RED GOLD

More masterful, richly atmospheric WWII spy fiction sends Furst’s despairing, dissolute, but delightfully resourceful film producer Jean Casson on yet another existential errand among the fiends and fanatics of the French Resistance. Having spied, loved, and lost in The World at Night (1996), Casson is spending the cold autumn of 1941 hiding out from the Gestapo in a sleazy Paris pensione, spending his dwindling pile of Vichy francs on sex and cigarettes. Fearing that his spiteful landlady may turn him in, he pawns his overcoat, falls in with a gang of makes a fortune selling a sack of stolen sugar, and loses everything at a decadent nightclub when he’s robbed and beaten by gendarmes who, instead of tossing him to the Nazis, convey him to his former intelligence commander, DeGrave, now a Vichy bureaucrat. DeGrave wants Casson to dig up a few of his left-leaning filmmaking cronies to provide liaison between a group of Vichy officers, eager to subvert the Nazi occupation, and a fanatical group of Communist terrorist fighters, whose reckless bloodlust is doing more harm than good. Casson, sunk in Gallic funk, accepts because—well, he—d rather sleep in a better hotel. The Communists, supervised by a fearsomely intelligent fatalist named Weiss, come across as a mixed bag of trembling adolescents, cocky Jews, and violent thugs. Alas, Weiss won—t take Casson seriously until Casson delivers to him a thousand machine guns, with ammunition. DeGrave agrees to finance the guns, and slyly gives Casson a reason to live by introducing him to Helene Shrieber, another wounded soul who beds him, then warily permits herself to fall in love. Despite the occasional history lecture, Furst’s intricate exploration of a stylishly lethal war-torn Paris never fails to fascinate. Witty, inventive, distinctively French film-noir espionage, told with the terse brutality and jaundiced romanticism of Chandler and Hammett at their peak.

Pub Date: April 1, 1999

ISBN: 0-679-45186-2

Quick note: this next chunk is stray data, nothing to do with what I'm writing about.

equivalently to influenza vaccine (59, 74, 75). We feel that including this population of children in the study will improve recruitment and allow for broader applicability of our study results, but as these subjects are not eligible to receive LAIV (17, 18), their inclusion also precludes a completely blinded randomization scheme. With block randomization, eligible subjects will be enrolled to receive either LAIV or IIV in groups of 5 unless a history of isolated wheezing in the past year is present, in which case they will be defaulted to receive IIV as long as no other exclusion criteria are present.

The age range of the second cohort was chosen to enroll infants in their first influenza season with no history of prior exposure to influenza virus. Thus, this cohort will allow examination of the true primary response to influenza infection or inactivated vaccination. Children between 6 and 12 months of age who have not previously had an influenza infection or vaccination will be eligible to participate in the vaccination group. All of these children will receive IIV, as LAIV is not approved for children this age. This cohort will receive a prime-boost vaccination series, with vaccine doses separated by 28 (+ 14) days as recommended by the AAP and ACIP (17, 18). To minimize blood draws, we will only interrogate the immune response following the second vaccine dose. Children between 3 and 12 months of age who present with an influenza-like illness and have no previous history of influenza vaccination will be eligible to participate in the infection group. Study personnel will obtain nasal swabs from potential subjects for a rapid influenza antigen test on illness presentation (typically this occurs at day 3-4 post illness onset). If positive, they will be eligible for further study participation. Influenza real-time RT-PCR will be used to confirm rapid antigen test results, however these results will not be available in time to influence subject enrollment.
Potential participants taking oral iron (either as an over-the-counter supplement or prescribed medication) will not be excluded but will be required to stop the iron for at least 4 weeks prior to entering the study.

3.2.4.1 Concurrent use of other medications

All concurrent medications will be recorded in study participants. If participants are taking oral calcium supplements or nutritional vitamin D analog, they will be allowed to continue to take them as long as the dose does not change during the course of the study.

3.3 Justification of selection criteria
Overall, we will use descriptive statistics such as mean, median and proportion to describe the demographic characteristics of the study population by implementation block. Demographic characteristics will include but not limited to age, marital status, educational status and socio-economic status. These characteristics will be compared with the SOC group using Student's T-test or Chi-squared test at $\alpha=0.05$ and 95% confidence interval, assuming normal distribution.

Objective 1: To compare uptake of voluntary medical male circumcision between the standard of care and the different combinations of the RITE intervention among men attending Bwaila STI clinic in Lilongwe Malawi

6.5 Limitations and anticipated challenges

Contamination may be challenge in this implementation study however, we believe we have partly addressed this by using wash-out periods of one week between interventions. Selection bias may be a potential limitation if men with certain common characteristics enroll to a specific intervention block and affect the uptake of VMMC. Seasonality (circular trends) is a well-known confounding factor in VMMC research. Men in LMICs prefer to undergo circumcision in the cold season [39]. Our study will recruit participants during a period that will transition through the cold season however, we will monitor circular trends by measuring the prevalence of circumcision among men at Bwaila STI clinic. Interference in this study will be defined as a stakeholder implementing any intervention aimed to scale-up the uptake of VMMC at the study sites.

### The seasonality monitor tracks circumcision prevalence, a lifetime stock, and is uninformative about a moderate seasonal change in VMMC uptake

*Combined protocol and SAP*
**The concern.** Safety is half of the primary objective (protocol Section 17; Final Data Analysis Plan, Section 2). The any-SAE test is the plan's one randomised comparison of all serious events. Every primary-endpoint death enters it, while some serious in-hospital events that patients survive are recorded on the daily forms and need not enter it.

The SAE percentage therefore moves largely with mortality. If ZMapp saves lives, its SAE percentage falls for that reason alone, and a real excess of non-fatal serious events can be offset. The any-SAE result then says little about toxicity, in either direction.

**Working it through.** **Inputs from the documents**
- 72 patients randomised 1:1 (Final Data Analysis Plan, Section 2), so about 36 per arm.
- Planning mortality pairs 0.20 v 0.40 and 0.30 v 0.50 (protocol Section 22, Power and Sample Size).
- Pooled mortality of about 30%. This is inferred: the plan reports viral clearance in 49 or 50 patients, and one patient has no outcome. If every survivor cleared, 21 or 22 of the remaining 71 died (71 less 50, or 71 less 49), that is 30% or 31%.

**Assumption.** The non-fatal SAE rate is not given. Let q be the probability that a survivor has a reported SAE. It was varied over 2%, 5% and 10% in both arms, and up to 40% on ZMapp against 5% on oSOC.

Page Count: 288

Publisher: Random House

Review Posted Online: May 20, 2010

Kirkus Reviews Issue: Feb. 1, 1999

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Kin “[find] each other’s lives inscrutable” in this rich, sharp story about the way identity is formed.

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THE VANISHING HALF

Inseparable identical twin sisters ditch home together, and then one decides to vanish.

The talented Bennett fuels her fiction with secrets—first in her lauded debut, The Mothers (2016), and now in the assured and magnetic story of the Vignes sisters, light-skinned women parked on opposite sides of the color line. Desiree, the “fidgety twin,” and Stella, “a smart, careful girl,” make their break from stultifying rural Mallard, Louisiana, becoming 16-year-old runaways in 1954 New Orleans. The novel opens 14 years later as Desiree, fleeing a violent marriage in D.C., returns home with a different relative: her 8-year-old daughter, Jude. The gossips are agog: “In Mallard, nobody married dark....Marrying a dark man and dragging his blueblack child all over town was one step too far.” Desiree's decision seals Jude’s misery in this “colorstruck” place and propels a new generation of flight: Jude escapes on a track scholarship to UCLA. Tending bar as a side job in Beverly Hills, she catches a glimpse of her mother’s doppelgänger. Stella, ensconced in White society, is shedding her fur coat. Jude, so Black that strangers routinely stare, is unrecognizable to her aunt. All this is expertly paced, unfurling before the book is half finished; a reader can guess what is coming. Bennett is deeply engaged in the unknowability of other people and the scourge of colorism. The scene in which Stella adopts her White persona is a tour de force of doubling and confusion. It calls up Toni Morrison’s The Bluest Eye, the book's 50-year-old antecedent. Bennett's novel plays with its characters' nagging feelings of being incomplete—for the twins without each other; for Jude’s boyfriend, Reese, who is trans and seeks surgery; for their friend Barry, who performs in drag as Bianca. Bennett keeps all these plot threads thrumming and her social commentary crisp. In the second half, Jude spars with her cousin Kennedy, Stella's daughter, a spoiled actress.